PCAT Microbiology – Gram Staining
By Andrew Dombrowski
PCAT Microbiology is a very high-yield biology topic for the exam, accounting for up to 20% of content in the Biological Processes section. This is because a thorough knowledge of microbes is essential for practicing pharmacists, as many prescriptions are dispensed to treat microbial infections.
An important distinction is made between Gram-positive and Gram-negative bacteria. Students generally memorize the fact that Gram-positive bacteria have a cell wall containing a thick layer of peptidoglycan, while Gram-negative bacteria have a thin layer of peptidoglycan surrounding their cell wall, which in turn is surrounded by an outer membrane.
This is all important information, but you can take your knowledge to the next level by carefully reviewing the actual Gram staining procedure itself.
The basic idea of Gram staining is to leverage this structural difference in terms of the peptidoglycan components of cell walls in a way that can be easily visualized.
The first step is to take a slide with heat-fixed cells and to flood it with crystal violet (CV) dye, which in aqueous solution dissociates into CV+ and Cl− ions. The CV+ ions interact with the cell walls and membranes of both Gram-positive and Gram-negative cells. Then the slide is gently washed with water to remove excess dye.
The next step is to flood the slide with iodine. Iodine in the form of I− ions binds with the CV+ ions to form CV-iodine complexes. These larger complexes are trapped within the thick peptidoglycan layer of Gram-positive bacteria, and also adhere gently to the thin peptidoglycan layer of Gram-negative bacteria. As in the previous step, the slide is gently washed with water to remove excess dye.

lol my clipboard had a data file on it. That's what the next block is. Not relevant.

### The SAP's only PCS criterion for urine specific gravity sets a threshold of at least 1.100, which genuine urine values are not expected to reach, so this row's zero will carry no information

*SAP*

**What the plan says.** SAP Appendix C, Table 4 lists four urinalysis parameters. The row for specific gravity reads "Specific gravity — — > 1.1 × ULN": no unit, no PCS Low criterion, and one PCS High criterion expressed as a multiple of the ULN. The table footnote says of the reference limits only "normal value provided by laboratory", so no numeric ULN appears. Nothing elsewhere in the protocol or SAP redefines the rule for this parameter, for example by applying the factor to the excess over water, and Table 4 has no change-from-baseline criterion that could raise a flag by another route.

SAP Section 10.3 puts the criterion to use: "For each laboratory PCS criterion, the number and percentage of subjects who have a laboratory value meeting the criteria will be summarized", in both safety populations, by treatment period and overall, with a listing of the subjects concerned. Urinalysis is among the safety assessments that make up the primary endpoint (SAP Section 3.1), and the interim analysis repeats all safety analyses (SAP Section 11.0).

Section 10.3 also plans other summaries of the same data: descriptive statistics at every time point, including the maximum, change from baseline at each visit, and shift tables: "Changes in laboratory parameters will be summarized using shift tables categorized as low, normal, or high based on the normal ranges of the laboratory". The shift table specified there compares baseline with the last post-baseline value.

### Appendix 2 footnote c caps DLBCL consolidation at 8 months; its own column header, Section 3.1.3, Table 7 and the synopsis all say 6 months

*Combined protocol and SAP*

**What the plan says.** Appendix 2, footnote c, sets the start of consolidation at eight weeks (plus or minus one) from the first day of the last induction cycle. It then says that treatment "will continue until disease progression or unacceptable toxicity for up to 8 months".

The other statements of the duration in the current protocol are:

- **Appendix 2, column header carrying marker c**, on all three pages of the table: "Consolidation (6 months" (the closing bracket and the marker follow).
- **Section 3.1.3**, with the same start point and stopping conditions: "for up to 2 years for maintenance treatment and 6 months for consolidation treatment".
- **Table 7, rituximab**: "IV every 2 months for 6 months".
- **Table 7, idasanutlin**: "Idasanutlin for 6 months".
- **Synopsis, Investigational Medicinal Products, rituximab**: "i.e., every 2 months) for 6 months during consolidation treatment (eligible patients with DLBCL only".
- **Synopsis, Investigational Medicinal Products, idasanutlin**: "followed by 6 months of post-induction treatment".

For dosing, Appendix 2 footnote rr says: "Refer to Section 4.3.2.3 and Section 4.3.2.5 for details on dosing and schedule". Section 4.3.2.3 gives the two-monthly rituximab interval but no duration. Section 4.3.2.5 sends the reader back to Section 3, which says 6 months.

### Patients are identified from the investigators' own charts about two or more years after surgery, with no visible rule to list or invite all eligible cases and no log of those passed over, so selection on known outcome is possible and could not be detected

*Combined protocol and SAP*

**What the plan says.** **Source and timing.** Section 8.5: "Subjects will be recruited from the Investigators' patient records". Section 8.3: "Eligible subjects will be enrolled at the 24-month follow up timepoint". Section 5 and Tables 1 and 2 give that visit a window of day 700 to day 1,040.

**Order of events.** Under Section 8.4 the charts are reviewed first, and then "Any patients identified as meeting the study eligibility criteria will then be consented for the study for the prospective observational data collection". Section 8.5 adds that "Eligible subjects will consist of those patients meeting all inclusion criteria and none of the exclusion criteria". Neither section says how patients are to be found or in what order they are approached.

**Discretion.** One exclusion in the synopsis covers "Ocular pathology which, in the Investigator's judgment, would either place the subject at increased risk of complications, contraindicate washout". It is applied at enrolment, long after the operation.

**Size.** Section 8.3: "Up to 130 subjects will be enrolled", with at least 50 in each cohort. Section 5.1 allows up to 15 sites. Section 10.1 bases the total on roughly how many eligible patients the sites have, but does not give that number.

The third step is where the action really happens. In this step, the slide is rinsed with a “decolorizer,” which is usually 95% ethanol, although other options are possible. The idea here is that the ethanol washes away the outer cell membrane of Gram-negative cells and strips away the CV-iodine complex, while the dehydrating effect of the ethanol tightens the peptidoglycan cross-links of the Gram-positive cells to trap the CV-iodine complexes even more effectively. After this step is performed, we have good news and bad news. The good news is that we’ve managed to dye the Gram-positive cells, but not the Gram-negative cells. The bad news is that we can’t actually see the Gram-negative cells.
In order to see the Gram-negative cells, we need a final counterstain. Usually, a dye called safranin is used for this purpose, although fuchsin can be used too. The counterstain is used to stain cells pink. This actually applies to both Gram-positive and Gram-negative cells, but you can’t really see the outcome in the Gram-positive cells, because the CV-iodine dye forms a deep purple color that isn’t affected by additional pink staining. Excess counterstain is washed off, and the final result is that Gram-positive cells are visualized as a dark purple, while Gram-negative cells appear a light pink.
This image shows what Gram-negative cells look like (Yersinia enterocolitica):
The next image shows what Gram-positive cells (Clostridium perfringens) look like:
We at Next Step hope this helps you consolidate your knowledge of this PCAT-relevant laboratory technique, and wish you the best of luck in your PCAT prep!